Community Events

An historic time at the Montrose County Fair


This Montrose County Fair Week is different from all of its predecessors. For the first time, much of the fair will be held at the County’s brand new Event Center.

The fair runs from Monday, July 23 through Saturday, July 28.

Some events are free, but you’ll have to buy tickets for others, according to Fairgrounds and Events Center Director Emily Sanchez. “There are some ticketed events,” she said. “But all animal shows are free, and Community Night is free.

“We have this year a dirt bike stunt show on Friday, July 27; that one is $20. We have the Colorado Professional Rodeo Association rodeo on Saturday, July 28; that’s $10. We have the Clare Dunn Concert also on Saturday, July 28, and that’s also $20.”

Several of the events will be held at the new Event Center, according to Sanchez. “We are hosting the Junior Horse Show, the Open Gymkhana, the Dog Show, team roping, and the Clare Dunn Concert.”

The Event Center opened its doors for the first time in April. Sanchez said it’s been somewhat challenging to integrate the Event Center operation with Friendship Hall and other aspects of the fair. “It’s just a lot of logistics.” She has spent a lot of time and effort coordinating with the County Fair Board to figure out what works best with their featured items and the Event Center. If it sounds a bit complicated to you, “It is. I anticipate that this year they’ll kind of run through it, and next year they’ll make a lot of changes,” Sanchez said. “The Event Center has gone through a lot of changes in the last year, so it’s kind of affected their (the Fair’s) event. There is a lot of opportunity with this building for them to grow and change the Fair as well.

“We removed the grass area, which they had used for the dog show and Community Night,” Sanchez explained. “We increased our parking availibility. So, it’s going to be easier to get to the facility and easier to park. But, some of those events have had to be relocated to different venues; the dog show we’ll actually host inside the Event Center, and Community Night will be hosted in the Arena and Grandstand.”

Parking has increased considerably, Sanchez explained. “Now, we’re upwards of a thousand spaces. That’s a little different during the Fair because we have lots off trucks, trailers, and campers. But, at a normal event, we’d have about a thousand spaces.”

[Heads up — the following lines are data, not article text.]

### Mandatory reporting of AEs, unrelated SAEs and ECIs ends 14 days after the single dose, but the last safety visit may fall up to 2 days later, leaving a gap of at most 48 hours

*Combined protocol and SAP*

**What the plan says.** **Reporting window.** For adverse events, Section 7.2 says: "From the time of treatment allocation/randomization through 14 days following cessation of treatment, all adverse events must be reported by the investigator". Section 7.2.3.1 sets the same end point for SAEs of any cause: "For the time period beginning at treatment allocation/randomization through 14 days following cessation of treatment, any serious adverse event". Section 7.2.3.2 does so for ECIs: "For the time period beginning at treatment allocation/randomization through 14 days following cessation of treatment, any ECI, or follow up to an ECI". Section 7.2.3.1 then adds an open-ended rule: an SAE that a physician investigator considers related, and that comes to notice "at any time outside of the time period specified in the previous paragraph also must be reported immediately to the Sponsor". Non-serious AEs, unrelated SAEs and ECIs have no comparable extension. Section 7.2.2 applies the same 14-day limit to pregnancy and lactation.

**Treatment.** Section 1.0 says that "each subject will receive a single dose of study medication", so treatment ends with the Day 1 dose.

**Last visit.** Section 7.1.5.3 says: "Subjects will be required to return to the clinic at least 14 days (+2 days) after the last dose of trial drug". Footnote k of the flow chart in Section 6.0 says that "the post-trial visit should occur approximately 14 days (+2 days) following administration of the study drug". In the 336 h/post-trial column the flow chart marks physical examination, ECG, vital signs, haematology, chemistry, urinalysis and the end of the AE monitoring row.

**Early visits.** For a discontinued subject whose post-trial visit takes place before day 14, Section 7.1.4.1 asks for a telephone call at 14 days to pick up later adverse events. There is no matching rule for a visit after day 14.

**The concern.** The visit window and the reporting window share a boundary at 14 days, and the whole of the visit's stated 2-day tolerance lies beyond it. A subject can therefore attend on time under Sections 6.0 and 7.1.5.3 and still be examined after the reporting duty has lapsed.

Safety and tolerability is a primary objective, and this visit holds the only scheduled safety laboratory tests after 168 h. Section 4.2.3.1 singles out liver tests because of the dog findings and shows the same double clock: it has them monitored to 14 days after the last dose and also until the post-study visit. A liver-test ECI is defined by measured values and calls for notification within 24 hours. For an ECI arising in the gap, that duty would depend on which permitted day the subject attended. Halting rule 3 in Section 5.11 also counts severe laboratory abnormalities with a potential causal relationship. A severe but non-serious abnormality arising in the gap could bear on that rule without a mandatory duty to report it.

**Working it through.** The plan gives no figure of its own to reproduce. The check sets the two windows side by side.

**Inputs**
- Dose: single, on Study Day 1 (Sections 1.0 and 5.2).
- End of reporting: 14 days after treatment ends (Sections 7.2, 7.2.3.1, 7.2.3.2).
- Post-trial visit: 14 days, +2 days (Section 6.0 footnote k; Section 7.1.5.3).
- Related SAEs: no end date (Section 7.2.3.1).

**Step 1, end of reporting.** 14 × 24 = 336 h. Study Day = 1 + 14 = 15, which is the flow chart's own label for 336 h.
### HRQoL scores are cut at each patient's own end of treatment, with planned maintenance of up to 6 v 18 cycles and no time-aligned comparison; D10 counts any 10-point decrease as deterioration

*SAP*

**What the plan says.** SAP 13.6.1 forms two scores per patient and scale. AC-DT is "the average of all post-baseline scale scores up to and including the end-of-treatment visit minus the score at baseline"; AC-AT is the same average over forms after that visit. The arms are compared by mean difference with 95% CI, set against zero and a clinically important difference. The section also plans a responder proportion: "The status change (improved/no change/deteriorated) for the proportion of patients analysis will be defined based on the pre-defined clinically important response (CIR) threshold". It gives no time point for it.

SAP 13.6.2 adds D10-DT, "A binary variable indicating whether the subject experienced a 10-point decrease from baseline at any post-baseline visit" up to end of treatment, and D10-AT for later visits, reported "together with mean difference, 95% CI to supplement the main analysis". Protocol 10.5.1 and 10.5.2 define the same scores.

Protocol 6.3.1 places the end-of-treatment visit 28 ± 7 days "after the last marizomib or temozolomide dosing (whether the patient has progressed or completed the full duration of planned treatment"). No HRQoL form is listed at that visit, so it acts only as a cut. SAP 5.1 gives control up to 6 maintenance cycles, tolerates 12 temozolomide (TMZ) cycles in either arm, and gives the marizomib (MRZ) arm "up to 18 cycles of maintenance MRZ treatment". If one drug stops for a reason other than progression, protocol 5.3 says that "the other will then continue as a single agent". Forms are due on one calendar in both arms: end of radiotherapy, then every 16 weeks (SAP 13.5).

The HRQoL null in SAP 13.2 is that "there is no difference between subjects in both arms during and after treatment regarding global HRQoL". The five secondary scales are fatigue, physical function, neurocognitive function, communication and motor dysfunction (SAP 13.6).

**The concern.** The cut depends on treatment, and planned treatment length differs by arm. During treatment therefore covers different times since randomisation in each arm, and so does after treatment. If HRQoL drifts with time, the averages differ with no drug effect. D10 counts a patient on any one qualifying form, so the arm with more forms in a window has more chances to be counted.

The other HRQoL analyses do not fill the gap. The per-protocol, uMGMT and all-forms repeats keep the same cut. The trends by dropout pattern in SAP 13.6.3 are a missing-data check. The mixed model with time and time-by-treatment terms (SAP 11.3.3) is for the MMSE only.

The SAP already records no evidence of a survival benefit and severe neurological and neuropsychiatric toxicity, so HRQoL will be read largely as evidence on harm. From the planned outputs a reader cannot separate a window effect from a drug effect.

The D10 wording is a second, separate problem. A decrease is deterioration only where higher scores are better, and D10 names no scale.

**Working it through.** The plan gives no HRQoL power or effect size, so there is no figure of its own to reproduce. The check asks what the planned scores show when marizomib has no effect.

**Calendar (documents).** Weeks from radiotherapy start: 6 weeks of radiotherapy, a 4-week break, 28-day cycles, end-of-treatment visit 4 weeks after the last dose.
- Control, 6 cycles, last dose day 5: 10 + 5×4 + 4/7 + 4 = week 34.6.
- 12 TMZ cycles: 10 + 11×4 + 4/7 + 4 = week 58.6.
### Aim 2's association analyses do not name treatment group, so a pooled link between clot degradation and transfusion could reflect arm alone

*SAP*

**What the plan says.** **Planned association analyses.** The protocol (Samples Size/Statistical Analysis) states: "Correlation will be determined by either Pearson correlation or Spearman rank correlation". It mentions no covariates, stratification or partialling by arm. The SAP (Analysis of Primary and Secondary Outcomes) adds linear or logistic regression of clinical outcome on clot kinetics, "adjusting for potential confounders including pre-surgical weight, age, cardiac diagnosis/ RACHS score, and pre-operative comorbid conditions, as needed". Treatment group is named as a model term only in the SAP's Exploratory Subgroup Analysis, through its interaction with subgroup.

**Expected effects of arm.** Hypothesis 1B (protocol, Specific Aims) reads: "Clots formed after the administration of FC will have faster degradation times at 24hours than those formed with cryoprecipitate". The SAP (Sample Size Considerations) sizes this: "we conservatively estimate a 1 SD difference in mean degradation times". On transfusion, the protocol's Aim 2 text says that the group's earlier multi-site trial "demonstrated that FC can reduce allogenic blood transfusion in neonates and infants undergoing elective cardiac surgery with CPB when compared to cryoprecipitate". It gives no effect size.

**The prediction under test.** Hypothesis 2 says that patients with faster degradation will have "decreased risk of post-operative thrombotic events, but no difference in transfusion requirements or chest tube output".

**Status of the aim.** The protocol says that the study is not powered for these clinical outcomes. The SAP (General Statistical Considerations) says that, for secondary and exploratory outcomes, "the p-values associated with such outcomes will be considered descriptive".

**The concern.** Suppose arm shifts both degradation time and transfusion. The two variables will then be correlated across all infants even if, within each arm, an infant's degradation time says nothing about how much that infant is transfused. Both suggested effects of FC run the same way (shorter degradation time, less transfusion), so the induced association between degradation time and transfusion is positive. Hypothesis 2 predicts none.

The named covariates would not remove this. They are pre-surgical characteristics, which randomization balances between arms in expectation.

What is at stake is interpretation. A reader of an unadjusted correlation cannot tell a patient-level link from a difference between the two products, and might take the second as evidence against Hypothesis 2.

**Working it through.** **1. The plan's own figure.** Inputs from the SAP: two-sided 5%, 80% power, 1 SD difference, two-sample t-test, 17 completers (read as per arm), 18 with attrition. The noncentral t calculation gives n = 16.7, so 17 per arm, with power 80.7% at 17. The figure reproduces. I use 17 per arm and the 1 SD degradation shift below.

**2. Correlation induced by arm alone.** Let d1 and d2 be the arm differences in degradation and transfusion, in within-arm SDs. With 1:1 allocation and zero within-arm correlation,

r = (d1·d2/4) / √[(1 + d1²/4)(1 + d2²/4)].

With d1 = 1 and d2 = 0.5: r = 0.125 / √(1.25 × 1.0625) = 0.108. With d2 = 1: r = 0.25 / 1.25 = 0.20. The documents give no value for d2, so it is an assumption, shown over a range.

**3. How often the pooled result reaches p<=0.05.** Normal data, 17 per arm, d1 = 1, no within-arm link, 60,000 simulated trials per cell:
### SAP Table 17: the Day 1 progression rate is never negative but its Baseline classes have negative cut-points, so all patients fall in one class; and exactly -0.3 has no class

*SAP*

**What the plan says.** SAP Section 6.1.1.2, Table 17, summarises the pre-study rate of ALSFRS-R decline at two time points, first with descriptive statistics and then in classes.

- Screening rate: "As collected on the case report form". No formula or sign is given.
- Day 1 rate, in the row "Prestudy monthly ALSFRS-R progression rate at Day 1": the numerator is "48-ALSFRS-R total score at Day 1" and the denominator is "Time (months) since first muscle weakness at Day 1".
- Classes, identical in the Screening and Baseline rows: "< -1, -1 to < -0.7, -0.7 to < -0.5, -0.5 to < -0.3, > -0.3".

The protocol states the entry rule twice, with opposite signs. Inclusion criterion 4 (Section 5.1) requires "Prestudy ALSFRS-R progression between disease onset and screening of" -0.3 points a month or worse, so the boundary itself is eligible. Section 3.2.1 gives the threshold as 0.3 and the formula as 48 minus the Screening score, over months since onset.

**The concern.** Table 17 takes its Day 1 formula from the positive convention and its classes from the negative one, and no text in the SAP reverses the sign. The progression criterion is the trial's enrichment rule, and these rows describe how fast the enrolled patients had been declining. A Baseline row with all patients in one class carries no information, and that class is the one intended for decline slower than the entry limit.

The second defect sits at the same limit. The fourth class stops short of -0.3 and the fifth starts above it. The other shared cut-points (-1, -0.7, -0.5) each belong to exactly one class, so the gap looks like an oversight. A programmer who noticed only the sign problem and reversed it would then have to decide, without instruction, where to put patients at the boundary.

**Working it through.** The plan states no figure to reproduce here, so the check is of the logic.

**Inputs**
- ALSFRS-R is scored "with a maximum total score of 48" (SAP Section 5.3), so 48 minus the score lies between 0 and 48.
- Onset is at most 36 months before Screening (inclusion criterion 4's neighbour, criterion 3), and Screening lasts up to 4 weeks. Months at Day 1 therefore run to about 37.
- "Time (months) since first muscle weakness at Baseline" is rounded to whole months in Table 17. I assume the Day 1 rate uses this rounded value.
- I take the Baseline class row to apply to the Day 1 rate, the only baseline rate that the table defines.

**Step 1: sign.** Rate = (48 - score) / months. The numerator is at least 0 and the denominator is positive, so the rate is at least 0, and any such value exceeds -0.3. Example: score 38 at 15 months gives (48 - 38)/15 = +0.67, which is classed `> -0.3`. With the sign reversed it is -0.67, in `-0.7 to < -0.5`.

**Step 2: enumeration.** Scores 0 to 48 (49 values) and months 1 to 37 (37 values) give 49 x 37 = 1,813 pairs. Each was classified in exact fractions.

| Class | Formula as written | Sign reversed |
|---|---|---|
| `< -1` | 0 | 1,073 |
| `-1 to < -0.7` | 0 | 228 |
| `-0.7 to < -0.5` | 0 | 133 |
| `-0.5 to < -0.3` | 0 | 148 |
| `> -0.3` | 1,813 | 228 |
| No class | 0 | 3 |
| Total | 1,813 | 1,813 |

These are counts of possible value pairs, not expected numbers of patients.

Sanchez works closely with the ten volunteers who comprise the Montrose County Fair Board. “For the Fair, there is a Fair Board. It’s made up of ten members right now, and they organize and plan the Fair. We’re the facility that helps to host it. So, I’m in charge of Friendship Hall, the Fairgrounds, and the Event Center, but not the actual planning of the Fair.”

The Montrose Monitor asked if it has been difficult to get musical acts to come here. Sanchez responded by saying, “This is only the second year that the Fair Board has actually tried to have a musical act at the Fairgrounds. I don’t think the’ve had any problem actually booking an act. But, there are a lot of logistics that go with that. In regards to outside the Event Center and the Fairgrounds as a whole, there is a lot of interest there; it’s more a matter of figuring out the money side. Like, how do you make it work in this community with what we have and the number of seats we have.”

So how do you make it work? “I’m looking for the right promoter. I don’t know that yet.” Sanchez said they are reaching out to local and non-local promoters. “We reach out to all kinds of people. Our Monster Truck guy was not a local, but he brought a really good, diverse event. If a local promoter was interested in renting the building and working with us, we absolutely would.”

We asked Sanchez about the Event Center’s costs and profit potential. “In regards to our operating costs, we’ll probably be right at half a million dollars, and our debt service is a little over $300,000. So, about a total of $800,000. I do not anticipate that we will make that.”

They do not have a five year plan, so it’s hard to anticipate when the Event Center might turn a profit for the County.”In our projections, it’s not in the next five years,” Sanchez explained.

In fact, it’s very difficult to predict when the facility might make money because you can’t run it like a private business. “This is a community facility,” Sanchez explained,” so events like graduation we host for free. The flu clinic we host for free. There are situations where we are not making money but are making an economic impact on the community. If you look back at the PRCA Horse Show that just happened, we had 100 contestants that came into the area to participate and stayed for three days. Although we made a little profit, the show had an economic impact that isn’t shown here at the Event Center.

“Ideally, we would break even in the next ten years, but our projections don’t show that.”

Emily Sanchez is a Montrose native. “I grew up in Montrose, went to high school here, graduated from here, went to college at Colorado State University. From there, I worked at the National Western Stock Show in Denver for four years, before returning here to open my own business.

“In 2009, I was hired as the Montrose County Fairgrounds Manager, and have been here for about the last nine years.”

For more informatiion about the Event Center, please visit

About the author

Dave Segal

Dave Segal

Dave Segal, a Detroit native, has been a journalist since 1977. He has worked as a reporter, commentator, and news director at radio stations in Detroit, Denver, and Montrose.

Dave has been writing and editing for the Monitor since its first print issue in 2003. He is editor and senior writer for the digital magazine. On the side, Dave has also done freelance writing, media relations, and a variety of volunteer work.